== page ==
Thursday, November 6, 2014


Somehow I seem to have gotten on to a theme of gadgets. I was watching something on the local PBS station and as is customary when a show ends a bit before the hour mark, there was a short clip. This time it was one from a series called the History Quiz, where people are given strange objects from the past and try to figure out what they were used for. Here's what they were asked to look at in this episode.

So a densiometer measures the shade coverage by the leaves of trees above. It's not to be confused with a densitometer, which Google continually wants to steer me to and which has a variety of meanings, but which seems to mainly have to do with optical density, or how much light passes through or is absorbed by  an object. Yeah, let's not go too far down that road right now.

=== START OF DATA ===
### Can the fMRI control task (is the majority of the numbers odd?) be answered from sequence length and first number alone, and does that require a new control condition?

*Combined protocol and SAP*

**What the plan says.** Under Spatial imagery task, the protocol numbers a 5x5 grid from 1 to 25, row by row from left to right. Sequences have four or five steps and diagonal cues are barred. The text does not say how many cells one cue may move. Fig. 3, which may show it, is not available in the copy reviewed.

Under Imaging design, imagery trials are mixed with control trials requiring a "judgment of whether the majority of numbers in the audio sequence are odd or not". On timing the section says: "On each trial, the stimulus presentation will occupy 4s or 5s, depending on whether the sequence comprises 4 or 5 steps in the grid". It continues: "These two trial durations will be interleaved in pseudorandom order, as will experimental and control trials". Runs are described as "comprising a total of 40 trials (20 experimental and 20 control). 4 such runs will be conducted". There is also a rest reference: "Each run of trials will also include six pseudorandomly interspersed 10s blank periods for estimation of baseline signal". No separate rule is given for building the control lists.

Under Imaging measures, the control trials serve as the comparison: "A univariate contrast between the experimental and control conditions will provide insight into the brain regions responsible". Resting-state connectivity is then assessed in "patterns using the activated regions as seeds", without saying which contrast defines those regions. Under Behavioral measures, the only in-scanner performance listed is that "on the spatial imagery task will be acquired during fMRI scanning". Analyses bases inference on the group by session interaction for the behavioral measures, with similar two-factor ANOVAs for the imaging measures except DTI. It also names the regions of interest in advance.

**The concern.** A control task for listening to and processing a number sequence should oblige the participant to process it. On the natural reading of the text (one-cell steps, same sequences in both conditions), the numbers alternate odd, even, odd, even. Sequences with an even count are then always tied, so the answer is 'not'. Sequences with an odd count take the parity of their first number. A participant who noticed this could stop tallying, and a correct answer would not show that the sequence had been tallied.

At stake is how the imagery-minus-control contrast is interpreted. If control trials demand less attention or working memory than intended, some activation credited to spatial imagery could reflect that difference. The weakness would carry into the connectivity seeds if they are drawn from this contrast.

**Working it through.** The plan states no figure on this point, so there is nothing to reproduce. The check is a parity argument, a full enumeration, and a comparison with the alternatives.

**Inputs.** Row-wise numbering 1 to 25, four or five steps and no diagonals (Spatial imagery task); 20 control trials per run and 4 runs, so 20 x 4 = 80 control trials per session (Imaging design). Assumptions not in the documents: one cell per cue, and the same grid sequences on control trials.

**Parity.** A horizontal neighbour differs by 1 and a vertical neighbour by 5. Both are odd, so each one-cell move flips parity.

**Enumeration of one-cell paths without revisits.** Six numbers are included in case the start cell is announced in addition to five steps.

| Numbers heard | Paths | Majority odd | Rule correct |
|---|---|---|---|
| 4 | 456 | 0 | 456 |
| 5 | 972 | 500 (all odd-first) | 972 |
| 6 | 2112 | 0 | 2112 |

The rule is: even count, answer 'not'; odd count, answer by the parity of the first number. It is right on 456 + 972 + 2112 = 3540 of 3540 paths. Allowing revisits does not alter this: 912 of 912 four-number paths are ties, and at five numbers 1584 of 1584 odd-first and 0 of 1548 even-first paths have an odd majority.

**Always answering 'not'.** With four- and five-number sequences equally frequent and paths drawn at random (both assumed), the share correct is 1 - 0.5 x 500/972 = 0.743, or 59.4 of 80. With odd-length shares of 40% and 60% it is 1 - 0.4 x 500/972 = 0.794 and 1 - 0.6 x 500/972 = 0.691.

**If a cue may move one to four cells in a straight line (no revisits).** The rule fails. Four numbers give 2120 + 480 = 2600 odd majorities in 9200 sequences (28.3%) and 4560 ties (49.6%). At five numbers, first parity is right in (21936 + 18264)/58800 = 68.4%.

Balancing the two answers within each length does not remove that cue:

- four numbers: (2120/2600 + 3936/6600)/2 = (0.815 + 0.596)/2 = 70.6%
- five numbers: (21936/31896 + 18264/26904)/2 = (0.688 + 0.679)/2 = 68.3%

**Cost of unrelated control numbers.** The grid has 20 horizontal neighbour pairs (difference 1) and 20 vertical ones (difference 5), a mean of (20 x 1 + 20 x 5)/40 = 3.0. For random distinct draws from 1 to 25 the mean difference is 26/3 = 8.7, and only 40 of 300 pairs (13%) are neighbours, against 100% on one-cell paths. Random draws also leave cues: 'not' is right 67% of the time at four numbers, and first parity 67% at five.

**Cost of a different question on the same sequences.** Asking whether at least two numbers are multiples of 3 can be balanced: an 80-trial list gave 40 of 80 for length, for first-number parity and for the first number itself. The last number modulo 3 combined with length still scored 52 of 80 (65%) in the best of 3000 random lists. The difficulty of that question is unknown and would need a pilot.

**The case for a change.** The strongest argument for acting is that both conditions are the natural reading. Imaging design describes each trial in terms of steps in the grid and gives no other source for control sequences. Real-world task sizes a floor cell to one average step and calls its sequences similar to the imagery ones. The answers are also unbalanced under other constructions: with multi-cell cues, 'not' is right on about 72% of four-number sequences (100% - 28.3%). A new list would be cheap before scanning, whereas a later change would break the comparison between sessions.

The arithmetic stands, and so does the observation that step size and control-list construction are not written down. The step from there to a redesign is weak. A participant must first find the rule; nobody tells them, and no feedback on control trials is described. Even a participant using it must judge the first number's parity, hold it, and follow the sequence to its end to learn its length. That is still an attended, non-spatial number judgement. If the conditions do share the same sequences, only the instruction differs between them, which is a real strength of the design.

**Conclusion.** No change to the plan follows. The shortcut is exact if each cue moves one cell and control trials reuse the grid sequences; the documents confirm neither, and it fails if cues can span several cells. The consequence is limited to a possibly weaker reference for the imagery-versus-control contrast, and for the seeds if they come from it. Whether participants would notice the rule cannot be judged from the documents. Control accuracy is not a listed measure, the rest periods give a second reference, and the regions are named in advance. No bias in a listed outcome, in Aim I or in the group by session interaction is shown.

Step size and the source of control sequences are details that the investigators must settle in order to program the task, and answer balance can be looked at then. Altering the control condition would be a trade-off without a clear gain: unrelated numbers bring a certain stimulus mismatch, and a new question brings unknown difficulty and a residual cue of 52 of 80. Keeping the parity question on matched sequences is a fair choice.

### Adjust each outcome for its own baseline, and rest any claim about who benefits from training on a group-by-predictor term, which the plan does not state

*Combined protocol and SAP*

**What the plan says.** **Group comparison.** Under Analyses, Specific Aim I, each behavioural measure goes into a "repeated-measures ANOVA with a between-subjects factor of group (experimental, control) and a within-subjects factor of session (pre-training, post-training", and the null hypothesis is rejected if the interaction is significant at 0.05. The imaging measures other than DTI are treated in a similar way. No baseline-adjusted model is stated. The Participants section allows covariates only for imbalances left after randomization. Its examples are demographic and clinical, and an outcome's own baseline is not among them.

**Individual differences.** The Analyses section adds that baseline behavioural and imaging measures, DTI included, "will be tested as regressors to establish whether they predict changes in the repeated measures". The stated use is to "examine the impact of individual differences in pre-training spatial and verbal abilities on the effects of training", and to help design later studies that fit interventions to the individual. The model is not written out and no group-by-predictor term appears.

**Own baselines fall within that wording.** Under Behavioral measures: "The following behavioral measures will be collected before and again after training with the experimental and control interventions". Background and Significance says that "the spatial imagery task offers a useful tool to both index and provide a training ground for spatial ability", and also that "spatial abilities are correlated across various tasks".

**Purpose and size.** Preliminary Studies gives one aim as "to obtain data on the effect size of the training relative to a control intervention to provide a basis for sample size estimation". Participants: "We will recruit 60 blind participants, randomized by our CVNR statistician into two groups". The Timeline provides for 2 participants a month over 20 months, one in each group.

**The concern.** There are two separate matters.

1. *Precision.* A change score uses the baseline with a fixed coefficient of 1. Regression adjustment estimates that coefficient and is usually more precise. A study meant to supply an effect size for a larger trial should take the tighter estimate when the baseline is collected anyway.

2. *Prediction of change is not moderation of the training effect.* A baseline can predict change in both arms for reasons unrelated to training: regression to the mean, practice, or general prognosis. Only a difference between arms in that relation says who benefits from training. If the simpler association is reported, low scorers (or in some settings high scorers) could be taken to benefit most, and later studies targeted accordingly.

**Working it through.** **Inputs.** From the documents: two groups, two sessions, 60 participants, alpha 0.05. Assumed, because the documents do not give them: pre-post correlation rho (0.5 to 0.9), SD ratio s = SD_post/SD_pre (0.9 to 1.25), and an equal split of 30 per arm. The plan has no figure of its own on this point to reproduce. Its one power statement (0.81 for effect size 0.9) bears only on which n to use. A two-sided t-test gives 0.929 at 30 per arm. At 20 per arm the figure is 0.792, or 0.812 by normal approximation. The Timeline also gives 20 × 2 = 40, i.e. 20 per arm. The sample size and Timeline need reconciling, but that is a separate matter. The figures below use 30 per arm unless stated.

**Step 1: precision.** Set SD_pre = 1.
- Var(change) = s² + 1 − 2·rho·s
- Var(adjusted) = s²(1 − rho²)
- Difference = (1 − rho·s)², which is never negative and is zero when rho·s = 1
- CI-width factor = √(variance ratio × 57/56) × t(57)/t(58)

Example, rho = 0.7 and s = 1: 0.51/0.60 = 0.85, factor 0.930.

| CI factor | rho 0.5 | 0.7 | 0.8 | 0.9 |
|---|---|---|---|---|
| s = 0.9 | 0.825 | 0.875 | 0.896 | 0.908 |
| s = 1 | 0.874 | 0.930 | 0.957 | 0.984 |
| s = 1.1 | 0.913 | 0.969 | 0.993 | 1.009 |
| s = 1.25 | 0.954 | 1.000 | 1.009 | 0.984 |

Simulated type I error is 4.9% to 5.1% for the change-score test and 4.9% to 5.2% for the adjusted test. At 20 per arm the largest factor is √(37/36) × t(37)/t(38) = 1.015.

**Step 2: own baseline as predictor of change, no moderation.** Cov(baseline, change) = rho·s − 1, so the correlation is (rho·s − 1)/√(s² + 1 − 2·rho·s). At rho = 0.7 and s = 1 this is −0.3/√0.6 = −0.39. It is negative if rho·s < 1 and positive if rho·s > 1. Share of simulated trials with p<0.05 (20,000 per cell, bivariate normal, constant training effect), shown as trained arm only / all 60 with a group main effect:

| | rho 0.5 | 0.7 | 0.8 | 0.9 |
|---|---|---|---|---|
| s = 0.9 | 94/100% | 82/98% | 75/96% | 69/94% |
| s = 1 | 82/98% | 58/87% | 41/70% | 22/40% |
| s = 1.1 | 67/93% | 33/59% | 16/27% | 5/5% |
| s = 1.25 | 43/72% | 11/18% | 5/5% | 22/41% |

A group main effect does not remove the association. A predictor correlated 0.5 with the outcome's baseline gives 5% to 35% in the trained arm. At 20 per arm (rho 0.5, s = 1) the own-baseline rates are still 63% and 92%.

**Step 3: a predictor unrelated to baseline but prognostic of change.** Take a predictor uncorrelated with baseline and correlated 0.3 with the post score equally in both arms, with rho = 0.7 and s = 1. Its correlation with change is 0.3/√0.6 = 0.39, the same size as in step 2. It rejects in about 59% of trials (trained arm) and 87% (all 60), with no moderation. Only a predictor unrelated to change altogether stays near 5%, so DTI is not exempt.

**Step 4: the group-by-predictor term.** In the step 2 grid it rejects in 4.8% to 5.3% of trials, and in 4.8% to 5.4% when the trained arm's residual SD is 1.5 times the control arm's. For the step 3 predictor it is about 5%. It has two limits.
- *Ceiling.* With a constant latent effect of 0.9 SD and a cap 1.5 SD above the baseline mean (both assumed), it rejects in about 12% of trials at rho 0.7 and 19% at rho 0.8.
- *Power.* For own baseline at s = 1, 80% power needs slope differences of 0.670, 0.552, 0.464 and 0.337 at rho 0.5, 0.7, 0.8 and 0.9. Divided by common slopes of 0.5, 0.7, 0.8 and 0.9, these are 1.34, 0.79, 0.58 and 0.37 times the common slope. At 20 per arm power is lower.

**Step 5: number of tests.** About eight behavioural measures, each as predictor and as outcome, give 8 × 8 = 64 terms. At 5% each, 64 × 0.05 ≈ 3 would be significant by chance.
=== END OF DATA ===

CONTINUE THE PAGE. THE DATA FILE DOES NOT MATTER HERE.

As the little clip shows, the densiometer, by measuring shade, can tell various things about an ecosystem, including its health. The one in the clip is pretty fancy. But guess what, kids? You can make your own with stuff you have at home. It won't look like this:

 But it still looks pretty fun.

Sunday, November 2, 2014

Maps of Word Origins

While a little busy to write a longer post at the moment, I just randomly stumbled on this article. It's from Trove, picked up by T.J. DeGroat, in an article by Michael B. Kelley and originally from a Reddit user called sp07. (Never mind where words come from, where do blog posts come from?)

Anyway, there are several maps showing the spread of  several common words, mostly food and drink.
Here's one on something near and dear to my heart:

 You can find more of these interesting maps and a little analysis HERE